“All animals are equal, but some animals are more equal than others.”
This quote from George Orwell’s political allegory, Animal Farm, occurred to me recently as I listened to a design engineer explain to me how he was taught in college that engineers have a special responsibility to help their less able co-workers. Not intending to single out engineers or generalize from one data point, this example demonstrates what I observe to be a longstanding preoccupation with degrees, certificates, and belts. We may refer to employees on the front line as “value-adding”, but too often it’s the ones with letters after their names that we actually value.
In 1957, Peter Drucker dubbed the latter group knowledge workers, “high-level employees who apply theoretical and analytical knowledge, acquired through formal education,” thereby inadvertently differentiating the thinkers from the do-ers, the high level from the low level, the brain trust from the variable expense.
My personal experience with this distinction developed over a period of years as I changed jobs, first from marketing to IT and then to production. In the eyes of my fellow managers, I morphed in the process from an imaginative idea person into a brainy techno-geek and finally to a slow-witted grunt. The adjectives are important because they connote associated stereotypes. I joke that I started near the top and then worked my way down, IQ dropping along the way. Paradoxically, my knowledge of value and waste increased each time I got further from that theoretical and analytical knowledge and closer to the floor. John Shook noted at the 2016 Northeast LEAN Conference, the persons who do the work are the real knowledge workers, as they are the ones with a first-hand understanding of the work. (Incidentally, our 2017 Northeast Lean Conference is on the horizon. Check out the agenda.)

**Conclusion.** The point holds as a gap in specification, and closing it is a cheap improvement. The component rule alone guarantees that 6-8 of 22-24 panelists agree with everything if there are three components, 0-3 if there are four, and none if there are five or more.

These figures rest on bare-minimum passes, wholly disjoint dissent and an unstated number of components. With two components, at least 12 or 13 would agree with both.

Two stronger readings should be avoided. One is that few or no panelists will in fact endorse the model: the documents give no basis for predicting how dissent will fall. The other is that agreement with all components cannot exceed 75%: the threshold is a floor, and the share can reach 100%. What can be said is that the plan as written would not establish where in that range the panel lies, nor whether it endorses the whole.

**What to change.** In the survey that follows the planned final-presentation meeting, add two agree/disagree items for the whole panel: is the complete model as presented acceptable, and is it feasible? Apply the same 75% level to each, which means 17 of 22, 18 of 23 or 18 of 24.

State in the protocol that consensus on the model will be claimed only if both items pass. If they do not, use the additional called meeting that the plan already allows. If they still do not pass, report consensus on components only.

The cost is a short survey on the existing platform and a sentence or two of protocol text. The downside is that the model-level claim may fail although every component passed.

Whether in a factory or an office or an operating room, the knowledge is contained in the work. In that sense, all work should be knowledge work if we are thinking about it and trying to improve it. Steve Spear refers to Lean transformation as “theory proven by practice.” Both are essential and should be inextricably linked. Our Lean transformation should have room for both the theorists and the practitioners. Unfortunately, when it comes to transformation, some employees are “more equal than others.” We favor the theorists and mostly ignore the practitioners. Perhaps our love affair with a college education and degrees and certificates and belts has baked in a two-class society where only a select few employees are heard and seen; the rest fall into that eighth waste category of “lost human creativity.” I’ve assembled a short list of nouns and adjectives commonly used to describe these classes. Can you think of others? Please share.
P.S. GBMP is a licensed affiliate of The Shingo Institute and we are teaching their 5 courses on 17 occasions over the next few months (with new dates and locations being added all the time). I am a certified instructor along with other GBMPers Dan Fleming, Pat Wardwell, Mike Orzen & Larry Anderson. We hope to see you at a workshop soon. Here’s the schedule; visit www.gbmp.org and click on Events to learn more. The Shingo Institute courses are a great way to learn how to embed Shingo Model principles into your Lean program and create a road map to sustainable Enterprise Excellence. Read what past attendees have said about the workshops and GBMP’s instructors.
Lean is easy if you know your real knowledge workers. It’s easy to find your real knowledge workers. Ask, “What are some of the improvements you have made to the process?” Some knowledge workers make improvements. They need help. Ask those who have made improvements, “Who was helpful?” These people must be involved in the lean transformation.
That was a great column and so true I also ran into the same issues with people in manufacturing .The people on the line are undervalued while we Engineers who should learn from them are overvalued and have a sense of entitlement which is way off base great story